30159 - MONETARY THEORY AND POLICY
CLEAM - BESS-CLES - WBB - BIEF - BIEM - BIG
Course taught in English
Go to class group/s: 31
This course goes into more depth in the analysis of monetary theory and policy introduced in the basic course of macroeconomics. The main objective of the course is to allow students to understand the behavior of central banks and the effects of monetary policy on the economy. Particular emphasis will be placed on studying the effects of monetary policy on labor market outcomes, such as the decision of firms to create jobs and hire new workers and the unemployment rate. After introducing and defining money, we discuss the conduct of monetary policy, describe the money supply process and compare the structure of monetary policy institutions and the tools of monetary policy at different central banks, such as the European Central Bank and the U.S. Federal Reserve. We then study theory and empirical evidence related to the effects of monetary policy on the economy and its transmission mechanisms. Here we emphasize the role of imperfections in both credit and labor markets. Then, we discuss the design of monetary policy and present a number of related issues, such as the time-inconsistency of monetary policy. We also develop a model of inflation targeting. Finally, we analyze the unconventional response of monetary policy in turbulent times and describe the monetary policy tools created during the recent financial crisis. We conclude with a discussion of the recent sovereign debt crisis in Europe and its relations to monetary policy. Simple analytical models are derived in class.
- What is money?
- What are the tools available to central banks to conduct monetary policy? How is monetary policy conducted at the Fed and the ECB?
- What is the role of banks in the creation of money?
- How is monetary policy transmitted to the economy? What are the effects on inflation, unemployment and output?
- What are the features financial and labor markets that make them special, and how they interact with monetary policy and the rest of the economy?
- How should central banks conduct monetary policy?
- How has monetary policy in the US and Europe responded to the emergence of the liquidity trap and the financial crisis? How do quantitative easing, credit easing, forward guidance and other unconventional monetary policies work?
Students are evaluated based on a written exam and two problem sets. The final grade is a weighted average of the grade obtained in the written exam and the grade obtained in the problem sets. In computing the final course grade, the exam grade has a weight of 70% and the problem sets grade has weight of 30%. If the exam grade is higher than the problem sets grade, the exam grade has weight 100%.
In order to take the written exam, students have two possibilities.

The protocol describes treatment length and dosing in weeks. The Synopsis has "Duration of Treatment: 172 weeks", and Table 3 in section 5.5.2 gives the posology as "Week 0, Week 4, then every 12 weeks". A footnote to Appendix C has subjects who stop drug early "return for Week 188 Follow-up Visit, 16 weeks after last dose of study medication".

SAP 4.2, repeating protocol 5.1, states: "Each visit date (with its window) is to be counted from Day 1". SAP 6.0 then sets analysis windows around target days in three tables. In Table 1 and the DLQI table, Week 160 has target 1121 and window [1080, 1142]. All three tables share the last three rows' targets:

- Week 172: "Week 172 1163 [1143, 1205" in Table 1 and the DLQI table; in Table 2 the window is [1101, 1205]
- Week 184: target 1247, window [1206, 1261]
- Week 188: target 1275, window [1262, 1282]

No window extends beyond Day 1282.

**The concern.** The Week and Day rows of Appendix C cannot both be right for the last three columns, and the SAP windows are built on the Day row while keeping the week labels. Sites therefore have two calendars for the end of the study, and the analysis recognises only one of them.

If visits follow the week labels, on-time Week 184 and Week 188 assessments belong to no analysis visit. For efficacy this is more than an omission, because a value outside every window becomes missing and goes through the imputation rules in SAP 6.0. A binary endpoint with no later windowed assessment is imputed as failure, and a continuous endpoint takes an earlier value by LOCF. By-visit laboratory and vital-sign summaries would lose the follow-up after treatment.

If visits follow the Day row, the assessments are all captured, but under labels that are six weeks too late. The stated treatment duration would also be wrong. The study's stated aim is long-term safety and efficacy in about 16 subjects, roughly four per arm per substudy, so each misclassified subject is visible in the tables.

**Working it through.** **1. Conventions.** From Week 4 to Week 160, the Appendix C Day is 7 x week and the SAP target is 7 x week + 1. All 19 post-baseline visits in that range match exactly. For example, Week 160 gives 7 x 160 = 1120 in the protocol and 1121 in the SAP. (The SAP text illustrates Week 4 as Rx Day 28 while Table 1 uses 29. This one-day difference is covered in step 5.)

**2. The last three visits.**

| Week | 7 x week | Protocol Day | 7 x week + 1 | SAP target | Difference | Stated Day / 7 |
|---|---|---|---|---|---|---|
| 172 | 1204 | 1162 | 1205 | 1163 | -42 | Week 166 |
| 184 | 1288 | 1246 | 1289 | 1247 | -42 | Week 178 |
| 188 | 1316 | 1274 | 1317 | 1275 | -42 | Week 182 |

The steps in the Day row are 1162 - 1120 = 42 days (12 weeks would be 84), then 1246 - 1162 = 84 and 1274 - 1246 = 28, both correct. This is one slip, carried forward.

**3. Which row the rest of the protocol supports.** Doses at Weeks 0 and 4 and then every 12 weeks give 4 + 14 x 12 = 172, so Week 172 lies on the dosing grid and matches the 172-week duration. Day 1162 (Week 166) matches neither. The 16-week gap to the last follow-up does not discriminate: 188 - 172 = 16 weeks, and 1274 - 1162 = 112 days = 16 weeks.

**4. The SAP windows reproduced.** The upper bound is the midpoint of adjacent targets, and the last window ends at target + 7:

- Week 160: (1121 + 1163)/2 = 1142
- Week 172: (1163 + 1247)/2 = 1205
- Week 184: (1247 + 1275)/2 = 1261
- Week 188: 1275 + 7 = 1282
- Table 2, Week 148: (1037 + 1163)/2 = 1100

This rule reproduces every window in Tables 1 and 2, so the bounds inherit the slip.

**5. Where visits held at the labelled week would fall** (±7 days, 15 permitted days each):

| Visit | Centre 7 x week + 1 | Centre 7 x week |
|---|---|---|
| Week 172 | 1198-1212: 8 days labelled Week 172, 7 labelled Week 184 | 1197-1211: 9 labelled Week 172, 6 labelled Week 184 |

- The first possibility is to take two partial examinations. The first partial examination takes place toward the end of October and covers the first part of the course material; the second partial examination takes place in January (or in the December session, which reserved to exchange students) and covers the second part of the course. To pass the exam, students must get at least 18/30 in each of the two partial examinations. The two partial exams are equally weighted (50% each) when computing the final exam grade. Even if they have passed the first partial exam, students wishing to do so are allowed to register for any of the general examinations scheduled from January onwards (December onwards for exchange students), in which case the grade received in the first partial will be canceled. Except from this case, under no circumstances a passed exam can be retaken to improve the grade.
- The second possibility is to take a general exam, a single examination on all topics covered in the course, in any of the general exam sessions scheduled in the academic year, typically in December (only for exchange students), January, February, July and September.
- There are two problem sets, one during the first part of the course, the other during the second part. Problem sets involve both theoretical questions, as well as questions that entail dealing with macroeconomic data. Students are encouraged to work out the problem sets questions in groups, but have to submit their own individual copy of the problem set. Identical problem sets are identified and not considered valid. The two problem sets are equally weighted (50% each) when computing the final problem set grade. Problem set grades count for the final course grade when the exam is taken in December, January and February.
- F.S. MISHKIN, K. MATTHEWS, M. GIULIODORI, The economics of Money, Banking and Financial Markets, Pearson, 2013, European Edition.
- S.D. WILLIAMSON, Macroeconomics, Pearson, International edition, 2013, 5th edition.
- G. MANKIW, Macroeconomics, Worth Publishers, 2010, 8th edition.
- Additional readings as specified in the program.
- Handouts, readings and slides will be made available.